Drilling Company Banks On New Rig To Build Success
September 8, 2019
Efficiency gains and technological advances have resulted in the need for far fewer rigs drilling oil and natural gas wells.
But Lasso Drilling is bucking that trend, banking on its newly designed rig to boost business.
"There was a call for a drilling company with something different," said Rick Vanee, vice president of Lasso Drilling, which acquired Big Dog Drilling from Autry Stephens earlier this year.
What the company has come up with is a rig certified to 21,000 feet and that can be moved 100 miles and rigged up in a day, "guaranteed."
In addition, there is a system underneath the rig that allows the entire rig to "walk" to its next well, something Vanee said will accommodate pad drilling. It also eliminates the need for crews to disconnect systems before the move. And at 50 pounds per square inch, that walking rig will be easier on the subsurface, he said.
"It's easier on the crews," Vanee said.
Giving a tour of the rig – Lasso's second - in a yard just northwest of Odessa's Schlemeyer Field, Vanee described the rig as designed to be modular, enabling it to move faster and with a top drive new to the Permian Basin market. Among the features are an 1,100-barrel mud system and a stand-building machine that can be expanded.
"If an operator wants to build up to 25,000 feet, he can," he said. "We build in bevels, so they don't have to move a bigger rig in."
As one who roughnecked earlier in his career, Vanee said, "I try to think of all the little things. We made a big rig out of a little package."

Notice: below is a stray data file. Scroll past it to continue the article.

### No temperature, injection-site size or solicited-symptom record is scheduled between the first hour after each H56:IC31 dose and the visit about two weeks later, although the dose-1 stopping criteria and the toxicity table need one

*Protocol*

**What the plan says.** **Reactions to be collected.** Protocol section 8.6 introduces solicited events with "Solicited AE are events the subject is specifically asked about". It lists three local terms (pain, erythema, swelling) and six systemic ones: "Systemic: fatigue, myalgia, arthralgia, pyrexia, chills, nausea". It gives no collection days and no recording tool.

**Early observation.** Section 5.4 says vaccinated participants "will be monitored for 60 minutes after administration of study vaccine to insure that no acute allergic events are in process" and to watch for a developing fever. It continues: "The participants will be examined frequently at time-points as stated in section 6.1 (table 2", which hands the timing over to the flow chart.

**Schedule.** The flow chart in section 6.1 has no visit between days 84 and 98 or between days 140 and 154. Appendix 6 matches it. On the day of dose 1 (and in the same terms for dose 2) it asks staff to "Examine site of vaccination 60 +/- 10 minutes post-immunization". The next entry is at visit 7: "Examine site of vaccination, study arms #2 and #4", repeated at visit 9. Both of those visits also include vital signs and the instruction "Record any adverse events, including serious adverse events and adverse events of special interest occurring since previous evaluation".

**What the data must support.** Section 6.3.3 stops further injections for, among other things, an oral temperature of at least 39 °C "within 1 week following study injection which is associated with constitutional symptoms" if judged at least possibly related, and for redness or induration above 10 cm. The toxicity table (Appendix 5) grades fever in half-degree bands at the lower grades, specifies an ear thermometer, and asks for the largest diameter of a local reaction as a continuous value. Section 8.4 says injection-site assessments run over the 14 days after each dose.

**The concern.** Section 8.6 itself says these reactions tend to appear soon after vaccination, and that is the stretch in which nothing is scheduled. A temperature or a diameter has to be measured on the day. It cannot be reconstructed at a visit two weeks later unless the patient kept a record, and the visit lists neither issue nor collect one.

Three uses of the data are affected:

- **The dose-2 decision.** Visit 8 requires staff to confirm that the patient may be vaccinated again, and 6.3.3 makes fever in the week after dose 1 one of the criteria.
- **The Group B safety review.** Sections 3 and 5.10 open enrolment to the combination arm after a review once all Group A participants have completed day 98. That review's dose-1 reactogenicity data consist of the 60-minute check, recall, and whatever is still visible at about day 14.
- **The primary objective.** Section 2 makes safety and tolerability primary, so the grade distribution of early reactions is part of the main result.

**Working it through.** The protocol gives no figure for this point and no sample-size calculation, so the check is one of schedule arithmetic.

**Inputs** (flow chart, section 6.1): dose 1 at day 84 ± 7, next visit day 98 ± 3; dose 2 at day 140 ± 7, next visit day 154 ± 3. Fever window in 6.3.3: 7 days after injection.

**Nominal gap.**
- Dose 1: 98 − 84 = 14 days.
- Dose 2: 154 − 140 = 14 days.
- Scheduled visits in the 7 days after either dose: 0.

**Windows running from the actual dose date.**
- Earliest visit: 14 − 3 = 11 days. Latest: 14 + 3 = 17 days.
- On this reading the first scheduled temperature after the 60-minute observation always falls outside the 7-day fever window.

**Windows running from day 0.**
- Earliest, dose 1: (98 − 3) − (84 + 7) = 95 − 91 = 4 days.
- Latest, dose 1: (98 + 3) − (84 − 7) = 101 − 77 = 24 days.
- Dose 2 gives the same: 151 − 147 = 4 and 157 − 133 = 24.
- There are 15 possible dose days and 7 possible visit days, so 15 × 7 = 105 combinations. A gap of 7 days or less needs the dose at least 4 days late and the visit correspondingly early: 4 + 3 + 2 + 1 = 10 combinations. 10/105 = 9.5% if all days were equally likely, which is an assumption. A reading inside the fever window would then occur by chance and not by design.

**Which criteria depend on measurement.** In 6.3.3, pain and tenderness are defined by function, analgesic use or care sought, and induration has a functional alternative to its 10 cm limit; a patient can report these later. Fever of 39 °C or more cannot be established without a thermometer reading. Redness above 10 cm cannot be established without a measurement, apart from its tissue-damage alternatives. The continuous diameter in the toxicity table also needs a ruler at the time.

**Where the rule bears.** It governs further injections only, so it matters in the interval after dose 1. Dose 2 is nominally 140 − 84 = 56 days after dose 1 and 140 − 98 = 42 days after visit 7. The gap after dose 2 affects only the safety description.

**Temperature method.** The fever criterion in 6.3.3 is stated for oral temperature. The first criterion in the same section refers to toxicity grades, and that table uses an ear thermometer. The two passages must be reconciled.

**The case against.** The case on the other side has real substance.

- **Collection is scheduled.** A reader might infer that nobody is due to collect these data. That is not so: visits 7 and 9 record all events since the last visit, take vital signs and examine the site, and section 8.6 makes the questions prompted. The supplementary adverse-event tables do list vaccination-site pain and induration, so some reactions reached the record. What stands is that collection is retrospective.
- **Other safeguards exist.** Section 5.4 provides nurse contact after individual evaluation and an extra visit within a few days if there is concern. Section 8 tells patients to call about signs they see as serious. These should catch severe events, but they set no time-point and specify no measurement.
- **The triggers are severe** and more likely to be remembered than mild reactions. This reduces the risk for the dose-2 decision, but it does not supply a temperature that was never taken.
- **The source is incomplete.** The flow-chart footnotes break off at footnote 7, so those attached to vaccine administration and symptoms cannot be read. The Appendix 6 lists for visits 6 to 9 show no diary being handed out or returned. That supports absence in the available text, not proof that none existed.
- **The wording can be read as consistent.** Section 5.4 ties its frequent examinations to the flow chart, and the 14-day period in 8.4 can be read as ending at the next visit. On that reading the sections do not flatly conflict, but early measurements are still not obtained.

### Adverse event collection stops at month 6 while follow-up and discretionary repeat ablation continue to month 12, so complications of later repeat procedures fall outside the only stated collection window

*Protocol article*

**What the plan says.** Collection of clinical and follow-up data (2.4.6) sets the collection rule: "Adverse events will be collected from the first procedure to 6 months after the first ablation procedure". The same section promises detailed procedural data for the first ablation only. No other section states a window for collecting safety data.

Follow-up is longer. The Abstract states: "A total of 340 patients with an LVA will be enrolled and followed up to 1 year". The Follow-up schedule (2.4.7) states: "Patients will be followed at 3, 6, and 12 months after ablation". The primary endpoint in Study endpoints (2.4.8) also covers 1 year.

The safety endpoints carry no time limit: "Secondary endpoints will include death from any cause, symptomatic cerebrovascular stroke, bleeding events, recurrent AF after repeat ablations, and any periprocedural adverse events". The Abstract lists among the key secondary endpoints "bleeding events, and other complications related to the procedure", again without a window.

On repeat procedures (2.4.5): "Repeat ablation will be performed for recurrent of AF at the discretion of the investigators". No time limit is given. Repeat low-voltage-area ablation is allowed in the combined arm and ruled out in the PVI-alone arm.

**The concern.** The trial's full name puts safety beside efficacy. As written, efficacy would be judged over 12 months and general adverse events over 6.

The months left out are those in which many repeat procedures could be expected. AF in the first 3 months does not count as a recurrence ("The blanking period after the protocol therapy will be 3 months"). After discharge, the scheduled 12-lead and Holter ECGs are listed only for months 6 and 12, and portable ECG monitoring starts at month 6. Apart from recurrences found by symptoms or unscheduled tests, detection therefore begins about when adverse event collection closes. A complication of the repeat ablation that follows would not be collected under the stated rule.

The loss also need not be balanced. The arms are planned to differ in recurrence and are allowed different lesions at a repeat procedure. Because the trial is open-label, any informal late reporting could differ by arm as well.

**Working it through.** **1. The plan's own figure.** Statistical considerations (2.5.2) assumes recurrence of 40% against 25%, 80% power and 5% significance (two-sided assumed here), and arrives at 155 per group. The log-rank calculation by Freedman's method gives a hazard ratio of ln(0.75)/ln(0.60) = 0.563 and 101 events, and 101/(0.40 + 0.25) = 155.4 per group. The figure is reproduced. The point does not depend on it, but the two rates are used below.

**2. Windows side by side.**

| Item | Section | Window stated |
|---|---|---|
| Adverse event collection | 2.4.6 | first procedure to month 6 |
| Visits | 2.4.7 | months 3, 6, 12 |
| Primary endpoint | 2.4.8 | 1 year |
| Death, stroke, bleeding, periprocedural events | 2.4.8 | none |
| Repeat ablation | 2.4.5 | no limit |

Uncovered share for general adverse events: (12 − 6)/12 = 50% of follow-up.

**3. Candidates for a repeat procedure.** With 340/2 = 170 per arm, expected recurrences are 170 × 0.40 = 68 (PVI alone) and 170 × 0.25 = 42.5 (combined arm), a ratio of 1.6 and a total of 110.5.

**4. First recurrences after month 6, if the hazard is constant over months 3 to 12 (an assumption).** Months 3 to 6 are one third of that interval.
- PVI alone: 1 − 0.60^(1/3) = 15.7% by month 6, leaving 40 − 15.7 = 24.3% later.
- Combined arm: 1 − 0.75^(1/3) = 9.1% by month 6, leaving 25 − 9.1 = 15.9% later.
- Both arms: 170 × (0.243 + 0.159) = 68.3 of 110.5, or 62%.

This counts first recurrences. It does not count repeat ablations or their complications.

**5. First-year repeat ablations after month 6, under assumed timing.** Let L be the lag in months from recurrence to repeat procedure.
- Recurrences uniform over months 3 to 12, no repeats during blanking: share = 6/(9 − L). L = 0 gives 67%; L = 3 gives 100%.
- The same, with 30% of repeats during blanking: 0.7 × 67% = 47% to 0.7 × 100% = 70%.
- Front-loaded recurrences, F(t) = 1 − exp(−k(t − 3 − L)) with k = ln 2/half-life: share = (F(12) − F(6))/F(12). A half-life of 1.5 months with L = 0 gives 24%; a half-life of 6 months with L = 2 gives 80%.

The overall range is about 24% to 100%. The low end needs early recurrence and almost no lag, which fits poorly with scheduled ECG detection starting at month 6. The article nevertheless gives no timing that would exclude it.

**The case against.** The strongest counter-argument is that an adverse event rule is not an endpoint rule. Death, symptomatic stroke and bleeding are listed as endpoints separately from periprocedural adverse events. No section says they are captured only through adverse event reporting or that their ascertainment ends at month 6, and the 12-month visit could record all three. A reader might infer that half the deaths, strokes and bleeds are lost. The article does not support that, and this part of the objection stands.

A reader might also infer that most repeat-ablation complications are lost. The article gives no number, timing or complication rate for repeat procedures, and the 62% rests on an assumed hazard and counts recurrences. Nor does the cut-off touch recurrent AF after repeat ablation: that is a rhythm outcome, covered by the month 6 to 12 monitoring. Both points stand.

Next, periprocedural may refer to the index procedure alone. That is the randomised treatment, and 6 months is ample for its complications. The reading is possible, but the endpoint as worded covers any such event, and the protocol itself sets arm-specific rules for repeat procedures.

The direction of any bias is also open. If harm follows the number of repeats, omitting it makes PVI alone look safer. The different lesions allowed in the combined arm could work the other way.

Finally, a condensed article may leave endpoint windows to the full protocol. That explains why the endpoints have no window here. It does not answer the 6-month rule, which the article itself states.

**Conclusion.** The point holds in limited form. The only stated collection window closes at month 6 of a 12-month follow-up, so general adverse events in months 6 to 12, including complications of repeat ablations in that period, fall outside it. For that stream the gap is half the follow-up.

In today's economic climate, he said operators are looking to save on moving time, the cost of moving and number of loads.
Vanee said the goal is to develop drilling technology so roughnecks aren't needed on the rig floor while drilling. This doesn't mean crews won't be needed, he said.
"They could be scrubbing, doing maintenance. There's a lot of maintenance on these rigs. They'll still be needed for tripping
"We still need people to service the equipment, do that part of the job while drilling. As we drill faster, we'll still need help. More hands make the job lighter," he said.
He estimates the second rig will require a crew of 20. Add in the cementing and coiled-tubing crews, those who set the casing, bring in the water and frack the wells, the loggers and the company men, that number will rise to 75.
Vanee said he hopes the rig will be greener, using engines that can run on the natural gas being produced alongside the crude oil.
"At the end of the day, it's cleaner, and if you have the resources, why not?" Vanee said.
In building the rigs, Lasso Drilling used local businesses -- from local electricians to machine shops, fabricators to engine companies.
The ultimate goal is to have 10 of the rigs as Lasso grows as a full-fledged drilling company.
Said the native Canadian, "I've dreamed of this the last five or six years. The opportunity is here."